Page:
NOT even a teenage prodigy who eclipsed a record set by Tiger Woods has been able to halt a charge by Garrick Porteous at becoming the first North East golfer this century to win The Amateur Championship.
A Great Britain & Ireland international from the Bamburgh Castle club, Porteous beat American Jim Liu at the 19th in the semi-finals at Royal Cinque Ports in Kent yesterday.
Three years ago, at the age of 14, Liu became the youngest winner of the US Junior Open, overtaking Woods, who was 15 when he won the same tournament.
Liu has not torn up too many trees since and it was Porteous (pictured above), a 23-year-old with vast experience, who moved into today’s 36-hole final against Toni Hakula, a Finn playing out of the University of Texas.
The pride of Northumberland is hoping to follow Graeme Storm, who took The Amateur Championship trophy back to Hartlepool in 1999.
The morning victory in the quarter-finals brought Porteous a bigger scalp in Southampton’s Neil Raymond, a friend and occasional foursomes partner.
Raymond captured the Brabazon Trophy – the English Open Amateur Strokeplay Championship – in 2011 and 2012 and won the recent St Andrews Links Trophy.
An eagle at five and birdies at six and eight enabled Porteous to settle into the driving seat after a slow start.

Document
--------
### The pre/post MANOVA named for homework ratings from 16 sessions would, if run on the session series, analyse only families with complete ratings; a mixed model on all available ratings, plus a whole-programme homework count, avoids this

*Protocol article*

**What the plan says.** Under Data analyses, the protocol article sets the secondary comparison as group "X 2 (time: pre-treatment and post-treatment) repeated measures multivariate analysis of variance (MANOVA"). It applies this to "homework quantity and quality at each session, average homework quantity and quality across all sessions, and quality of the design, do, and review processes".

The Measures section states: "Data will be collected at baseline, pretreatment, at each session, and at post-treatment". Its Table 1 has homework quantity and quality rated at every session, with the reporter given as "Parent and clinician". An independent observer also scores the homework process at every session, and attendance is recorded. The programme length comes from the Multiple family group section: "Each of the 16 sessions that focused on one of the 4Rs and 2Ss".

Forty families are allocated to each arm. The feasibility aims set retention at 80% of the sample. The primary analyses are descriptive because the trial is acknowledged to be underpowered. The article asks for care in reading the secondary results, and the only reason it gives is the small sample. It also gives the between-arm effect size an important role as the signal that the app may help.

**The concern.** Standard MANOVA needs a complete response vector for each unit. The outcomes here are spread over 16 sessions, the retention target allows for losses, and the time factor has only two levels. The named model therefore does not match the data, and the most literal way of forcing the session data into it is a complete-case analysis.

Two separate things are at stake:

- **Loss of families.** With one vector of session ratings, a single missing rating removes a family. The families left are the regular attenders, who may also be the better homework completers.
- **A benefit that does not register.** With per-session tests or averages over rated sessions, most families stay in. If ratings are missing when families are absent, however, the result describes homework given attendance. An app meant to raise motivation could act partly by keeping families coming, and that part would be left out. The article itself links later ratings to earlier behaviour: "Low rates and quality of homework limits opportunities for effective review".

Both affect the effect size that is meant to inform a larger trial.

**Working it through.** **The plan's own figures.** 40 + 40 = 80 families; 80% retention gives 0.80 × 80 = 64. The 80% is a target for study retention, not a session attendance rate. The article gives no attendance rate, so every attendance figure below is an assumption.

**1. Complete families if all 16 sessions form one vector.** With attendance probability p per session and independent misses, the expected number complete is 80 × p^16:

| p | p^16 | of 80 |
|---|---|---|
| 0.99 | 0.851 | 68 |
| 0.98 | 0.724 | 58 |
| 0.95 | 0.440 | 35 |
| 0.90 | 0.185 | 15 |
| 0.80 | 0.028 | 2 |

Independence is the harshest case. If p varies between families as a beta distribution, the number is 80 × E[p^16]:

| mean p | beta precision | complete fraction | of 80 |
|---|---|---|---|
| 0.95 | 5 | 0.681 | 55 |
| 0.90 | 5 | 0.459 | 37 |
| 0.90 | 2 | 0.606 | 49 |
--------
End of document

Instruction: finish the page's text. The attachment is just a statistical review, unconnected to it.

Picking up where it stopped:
Raymond started the tournament 27th in the world amateur rankings, 12 places above Porteous. Liu was 93rd.
Against Liu in the afternoon, when the wind got up, Porteous was a hole behind at the turn and although he had taken the lead by the 15th tee, he started 18 one down again. Porteous was over 80 yards longer with his drive on the hole and Liu began a two-hole meltdown with a poor second shot out of the rough. At the first hole of sudden death, it was Porteous who kept his composure even though he found a ditch, with both men wayward off the tee.
After taking a drop Porteous pitched to seven feet from 30 yards and sunk the putt. Liu capitulated with three putts.
“I have never heard of the guy I am playing in the final, let alone played against him,” said Porteous. “But he is obviously doing very well. I need to do more of the same I have been doing. You need to be strategic on this course to get the right angle into the pins and on top of your short game with the undulating greens.”
Herculean efforts from Porteous this season are hopefully already enough for him to have secured a place in the GB&I team to play America in September’s Walker Cup match on Long Island, where Liu lives.
Porteous has captured his first major amateur strokeplay title in finishing four shots clear of the field in the Scottish Amateur and was runner-up in the Welsh Open.
The former King Edwards Morpeth pupil is a member of the Northumberland club.
Porteous won’t be competing on Monday when the Park host Regional Qualifying for The Open Championship for the first time. He’s exempt until Local Final Qualifying on July 2.
SEE tomorrow’s Sunday Sun for a report on the Garrick Porteous final and a preview of Open qualifying at the Park.